What the Church of Scotland decided today

Well, a significant debate in the Church of Scotland today on questions relating to ministers in same-sex relationships and also with regard to ministers who are looking to bless couples in same-sex relationships.

They have chosen a very modest step forward. It’s not a great triumph for the cause, but the alternative was worse.

So, how to understand what they actually did? (Don’t read the newspapers, as they are not all accurate. The Guardian is particularly culpable with an inaccurate and ridiculous report on its website claiming that the Church of Scotland has voted to allow gay ministers. It hasn’t).

So, what did they do?
Well, first of all if you want to understand this you need to read the report. You can find it here. At the start of it you can find the “deliverances” which are the various clauses that the church was debating today. I think that they all passed without amendment, so what you see at the start of that report is what they’ve now agreed. Except, and here is the crucial point, they chose option B for Clause 7 not option A.

They’ve agreed to have a new Theological Commission on same-sex issues. I don’t think that many people expect this new Commission to resolve everything, but they have given the Commission a trajectory – suggested a path to follow. What the Assembly agreed today was this:

Resolve to consider further the lifting of the moratorium on the acceptance for training and ordination of persons in a same-sex relationship, and to that end instruct the Theological Commission to prepare a report for the General Assembly of 2013 containing:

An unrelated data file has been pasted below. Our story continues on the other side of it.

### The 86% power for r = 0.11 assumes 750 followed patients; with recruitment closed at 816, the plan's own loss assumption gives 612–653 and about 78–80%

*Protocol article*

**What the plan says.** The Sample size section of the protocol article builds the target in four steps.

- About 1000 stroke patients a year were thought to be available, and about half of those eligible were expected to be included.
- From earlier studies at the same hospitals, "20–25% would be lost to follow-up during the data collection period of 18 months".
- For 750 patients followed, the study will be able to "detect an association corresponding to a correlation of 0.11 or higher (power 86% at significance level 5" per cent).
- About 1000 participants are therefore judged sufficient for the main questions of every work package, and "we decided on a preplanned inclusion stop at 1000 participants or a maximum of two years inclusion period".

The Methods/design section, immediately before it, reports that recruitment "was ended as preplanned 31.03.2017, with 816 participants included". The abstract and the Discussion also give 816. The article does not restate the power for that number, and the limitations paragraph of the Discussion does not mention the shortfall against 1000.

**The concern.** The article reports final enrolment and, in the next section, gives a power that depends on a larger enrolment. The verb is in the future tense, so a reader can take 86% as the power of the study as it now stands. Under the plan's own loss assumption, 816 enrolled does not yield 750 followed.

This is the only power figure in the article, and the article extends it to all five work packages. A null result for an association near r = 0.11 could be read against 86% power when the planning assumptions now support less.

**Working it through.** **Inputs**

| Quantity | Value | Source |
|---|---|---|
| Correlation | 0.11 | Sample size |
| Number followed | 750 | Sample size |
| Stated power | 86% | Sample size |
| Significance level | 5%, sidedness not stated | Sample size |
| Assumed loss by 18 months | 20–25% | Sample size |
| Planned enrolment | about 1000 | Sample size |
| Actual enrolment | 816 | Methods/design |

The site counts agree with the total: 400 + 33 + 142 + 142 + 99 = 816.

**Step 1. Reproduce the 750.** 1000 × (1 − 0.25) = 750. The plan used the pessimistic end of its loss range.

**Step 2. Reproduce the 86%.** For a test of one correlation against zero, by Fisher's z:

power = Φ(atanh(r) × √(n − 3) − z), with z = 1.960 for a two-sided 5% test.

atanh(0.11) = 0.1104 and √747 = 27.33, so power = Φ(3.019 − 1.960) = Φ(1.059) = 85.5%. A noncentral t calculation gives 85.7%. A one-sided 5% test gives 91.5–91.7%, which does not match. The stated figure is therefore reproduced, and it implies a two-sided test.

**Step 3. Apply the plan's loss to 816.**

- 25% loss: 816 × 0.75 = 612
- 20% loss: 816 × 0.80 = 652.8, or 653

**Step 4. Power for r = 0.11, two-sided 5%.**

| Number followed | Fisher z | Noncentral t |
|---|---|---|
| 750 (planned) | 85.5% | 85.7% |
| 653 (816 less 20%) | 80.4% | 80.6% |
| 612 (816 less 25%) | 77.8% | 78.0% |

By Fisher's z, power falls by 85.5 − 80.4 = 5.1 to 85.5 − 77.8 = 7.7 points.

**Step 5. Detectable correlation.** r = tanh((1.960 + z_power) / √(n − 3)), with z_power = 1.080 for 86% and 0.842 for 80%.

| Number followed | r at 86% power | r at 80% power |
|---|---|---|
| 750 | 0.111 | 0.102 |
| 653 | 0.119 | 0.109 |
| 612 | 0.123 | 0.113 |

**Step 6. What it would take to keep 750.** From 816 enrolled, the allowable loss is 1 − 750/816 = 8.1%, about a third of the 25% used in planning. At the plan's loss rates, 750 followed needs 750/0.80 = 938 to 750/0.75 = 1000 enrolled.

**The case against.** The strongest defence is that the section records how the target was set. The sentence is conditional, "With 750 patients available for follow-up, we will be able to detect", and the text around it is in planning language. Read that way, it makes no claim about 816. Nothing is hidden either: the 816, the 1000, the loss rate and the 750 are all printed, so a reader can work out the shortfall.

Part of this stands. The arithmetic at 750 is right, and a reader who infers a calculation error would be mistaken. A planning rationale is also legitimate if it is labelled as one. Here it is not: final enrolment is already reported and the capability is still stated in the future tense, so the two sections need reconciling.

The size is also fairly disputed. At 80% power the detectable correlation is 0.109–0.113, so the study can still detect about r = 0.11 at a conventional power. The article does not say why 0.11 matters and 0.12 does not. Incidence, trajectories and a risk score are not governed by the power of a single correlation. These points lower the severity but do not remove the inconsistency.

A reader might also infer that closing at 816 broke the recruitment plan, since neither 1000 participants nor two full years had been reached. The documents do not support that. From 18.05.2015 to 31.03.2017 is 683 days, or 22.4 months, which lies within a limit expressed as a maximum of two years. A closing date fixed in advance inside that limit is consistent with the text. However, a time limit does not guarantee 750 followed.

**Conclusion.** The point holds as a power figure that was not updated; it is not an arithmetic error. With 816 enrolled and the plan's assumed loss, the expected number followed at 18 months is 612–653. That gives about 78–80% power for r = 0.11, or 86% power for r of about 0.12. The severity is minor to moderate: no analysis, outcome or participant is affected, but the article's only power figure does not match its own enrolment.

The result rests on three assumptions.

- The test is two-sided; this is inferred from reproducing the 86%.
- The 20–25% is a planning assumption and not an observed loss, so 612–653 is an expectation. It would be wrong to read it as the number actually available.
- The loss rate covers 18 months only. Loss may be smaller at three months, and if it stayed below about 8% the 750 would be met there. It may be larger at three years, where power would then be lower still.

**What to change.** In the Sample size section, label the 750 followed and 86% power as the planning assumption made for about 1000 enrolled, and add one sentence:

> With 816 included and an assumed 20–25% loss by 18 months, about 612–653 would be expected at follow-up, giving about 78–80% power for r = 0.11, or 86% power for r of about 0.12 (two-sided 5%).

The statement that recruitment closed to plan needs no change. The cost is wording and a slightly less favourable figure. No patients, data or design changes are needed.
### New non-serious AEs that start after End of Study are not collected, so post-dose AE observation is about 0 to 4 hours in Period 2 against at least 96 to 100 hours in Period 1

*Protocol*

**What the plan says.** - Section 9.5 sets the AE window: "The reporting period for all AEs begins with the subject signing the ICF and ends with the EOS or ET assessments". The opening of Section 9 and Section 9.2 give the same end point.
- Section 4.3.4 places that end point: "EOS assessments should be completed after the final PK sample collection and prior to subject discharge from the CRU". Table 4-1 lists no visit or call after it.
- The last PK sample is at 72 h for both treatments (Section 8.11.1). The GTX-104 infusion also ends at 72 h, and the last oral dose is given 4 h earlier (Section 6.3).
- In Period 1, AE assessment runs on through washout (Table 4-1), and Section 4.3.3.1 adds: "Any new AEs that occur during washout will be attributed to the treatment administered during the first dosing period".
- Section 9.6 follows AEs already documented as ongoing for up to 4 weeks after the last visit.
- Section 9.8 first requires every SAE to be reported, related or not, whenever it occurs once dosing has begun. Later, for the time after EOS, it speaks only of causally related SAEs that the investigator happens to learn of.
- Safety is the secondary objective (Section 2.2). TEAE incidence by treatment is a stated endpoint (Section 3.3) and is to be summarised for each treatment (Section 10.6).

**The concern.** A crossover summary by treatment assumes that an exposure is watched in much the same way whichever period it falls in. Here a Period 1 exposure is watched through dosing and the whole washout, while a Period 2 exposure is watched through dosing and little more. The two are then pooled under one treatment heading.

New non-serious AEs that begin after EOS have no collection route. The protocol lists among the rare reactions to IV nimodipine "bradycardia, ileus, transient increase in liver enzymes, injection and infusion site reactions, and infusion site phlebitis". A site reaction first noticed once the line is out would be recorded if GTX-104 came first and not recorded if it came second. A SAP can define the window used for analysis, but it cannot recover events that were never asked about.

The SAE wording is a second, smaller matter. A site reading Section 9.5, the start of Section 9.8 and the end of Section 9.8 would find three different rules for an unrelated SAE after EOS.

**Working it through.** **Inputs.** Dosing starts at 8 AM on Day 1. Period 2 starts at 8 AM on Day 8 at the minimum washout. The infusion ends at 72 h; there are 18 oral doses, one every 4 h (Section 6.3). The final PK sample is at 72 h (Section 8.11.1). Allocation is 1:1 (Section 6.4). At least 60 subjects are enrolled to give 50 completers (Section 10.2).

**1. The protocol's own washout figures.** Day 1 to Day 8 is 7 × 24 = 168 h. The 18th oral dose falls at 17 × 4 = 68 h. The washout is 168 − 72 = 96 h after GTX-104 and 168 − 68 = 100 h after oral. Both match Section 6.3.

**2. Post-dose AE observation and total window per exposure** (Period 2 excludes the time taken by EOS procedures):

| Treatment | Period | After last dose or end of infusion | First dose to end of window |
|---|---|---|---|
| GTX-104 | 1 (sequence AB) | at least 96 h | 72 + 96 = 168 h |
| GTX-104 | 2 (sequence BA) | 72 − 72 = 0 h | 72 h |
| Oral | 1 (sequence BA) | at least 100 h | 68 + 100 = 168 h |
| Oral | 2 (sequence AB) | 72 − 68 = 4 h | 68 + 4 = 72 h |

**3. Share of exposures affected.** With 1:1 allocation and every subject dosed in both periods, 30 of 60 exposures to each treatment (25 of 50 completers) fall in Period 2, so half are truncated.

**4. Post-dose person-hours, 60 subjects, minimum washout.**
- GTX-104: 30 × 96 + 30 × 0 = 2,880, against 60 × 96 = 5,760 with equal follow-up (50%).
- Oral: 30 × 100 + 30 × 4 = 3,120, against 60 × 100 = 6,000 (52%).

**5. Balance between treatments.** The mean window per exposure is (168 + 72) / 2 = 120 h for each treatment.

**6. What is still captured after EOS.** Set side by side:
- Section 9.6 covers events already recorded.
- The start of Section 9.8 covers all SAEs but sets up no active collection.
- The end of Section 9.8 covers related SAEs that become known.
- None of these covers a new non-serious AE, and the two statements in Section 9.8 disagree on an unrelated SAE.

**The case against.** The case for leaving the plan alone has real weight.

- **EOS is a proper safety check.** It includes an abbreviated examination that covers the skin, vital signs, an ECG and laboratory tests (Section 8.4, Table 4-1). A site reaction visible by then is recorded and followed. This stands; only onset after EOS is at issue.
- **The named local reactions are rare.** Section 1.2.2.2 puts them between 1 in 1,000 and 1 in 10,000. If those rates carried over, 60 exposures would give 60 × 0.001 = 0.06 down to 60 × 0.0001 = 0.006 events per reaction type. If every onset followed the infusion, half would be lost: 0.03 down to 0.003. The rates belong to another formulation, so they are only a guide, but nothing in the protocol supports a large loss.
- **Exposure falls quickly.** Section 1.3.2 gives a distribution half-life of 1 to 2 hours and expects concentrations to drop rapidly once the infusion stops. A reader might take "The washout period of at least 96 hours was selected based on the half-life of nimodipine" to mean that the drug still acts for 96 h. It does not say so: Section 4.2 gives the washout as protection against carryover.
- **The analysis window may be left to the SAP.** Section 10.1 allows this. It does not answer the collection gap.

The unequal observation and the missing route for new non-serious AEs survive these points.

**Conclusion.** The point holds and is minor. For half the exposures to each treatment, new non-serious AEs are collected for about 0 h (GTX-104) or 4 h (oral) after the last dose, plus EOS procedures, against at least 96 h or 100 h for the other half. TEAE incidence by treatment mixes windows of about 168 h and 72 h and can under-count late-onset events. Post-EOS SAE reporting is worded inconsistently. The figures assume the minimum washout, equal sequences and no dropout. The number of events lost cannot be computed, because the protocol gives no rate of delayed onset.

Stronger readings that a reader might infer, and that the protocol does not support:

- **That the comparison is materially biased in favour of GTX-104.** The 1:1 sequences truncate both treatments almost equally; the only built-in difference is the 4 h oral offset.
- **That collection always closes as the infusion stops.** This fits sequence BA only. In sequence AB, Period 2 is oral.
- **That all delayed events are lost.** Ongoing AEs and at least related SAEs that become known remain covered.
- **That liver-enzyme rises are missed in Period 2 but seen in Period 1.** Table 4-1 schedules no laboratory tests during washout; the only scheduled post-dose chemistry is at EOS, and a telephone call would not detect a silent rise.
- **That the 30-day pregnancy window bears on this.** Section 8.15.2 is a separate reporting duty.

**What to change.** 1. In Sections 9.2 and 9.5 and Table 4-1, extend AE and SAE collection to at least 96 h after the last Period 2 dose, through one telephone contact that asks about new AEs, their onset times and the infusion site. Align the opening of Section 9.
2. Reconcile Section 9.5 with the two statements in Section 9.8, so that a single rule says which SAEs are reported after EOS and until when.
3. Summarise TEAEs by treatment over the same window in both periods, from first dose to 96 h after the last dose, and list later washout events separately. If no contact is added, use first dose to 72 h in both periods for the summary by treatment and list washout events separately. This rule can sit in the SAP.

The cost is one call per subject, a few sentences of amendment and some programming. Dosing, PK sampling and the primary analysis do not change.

(i) a theological discussion of issues around same-sex relationships, civil partnerships and marriage;
(ii) an examination of whether, if the Church were to allow its ministers freedom of conscience in deciding whether to bless same-sex relationships involving life-long commitments, the recognition of such lifelong relationships should take the form of a blessing of a civil partnership or should involve a liturgy to recognise and celebrate commitments which the parties enter into in a Church service in addition to the civil partnership, and if so to recommend liturgy therefor;
(iii) an examination of whether persons, who have entered into a civil partnership and have made lifelong commitments in a Church ceremony, should be eligible for admission for training, ordination and induction as ministers of Word and Sacrament or deacons in the context that no member of Presbytery will be required to take part in such ordination or induction against his or her conscience; and to report to the General Assembly of 2013.

They have also agreed not to inhibit the induction to a congregation of ministers who were ordained before 2009 who happen to be in a same-sex relationship. This means that clergy in that position are not “stuck” in a place unable to consider a call to a new ministry whilst the work of the Theological Commission goes on. It will be for a further Assembly to decide what to do about any such persons. There was considerable debate about this, with many conservative commentators saying that it was going to open the floodgates and that there would be ministers in openly acknowledged same-sex coupledom being inducted in presbyteries up and down the land with all the concommitant fallout that this would bring. One Commissioner even said that the delivererance would allow him to leave his wife, take up with a man and still be inducted to a new charge.

They did make it rather sound as though the Church of Scotland was a hotbed of hitherto undisclosed gay couples in manses and that being gay was such fun that even the straight ministers of the kirk were dying to give it a go.

All in all the best possible outcome. It was a triumph of process rather than a triumph for the gay cause. However each step forward makes the journey possible and my good wishes go to all my presbyterian friends for a well conducted debate and a good outcome.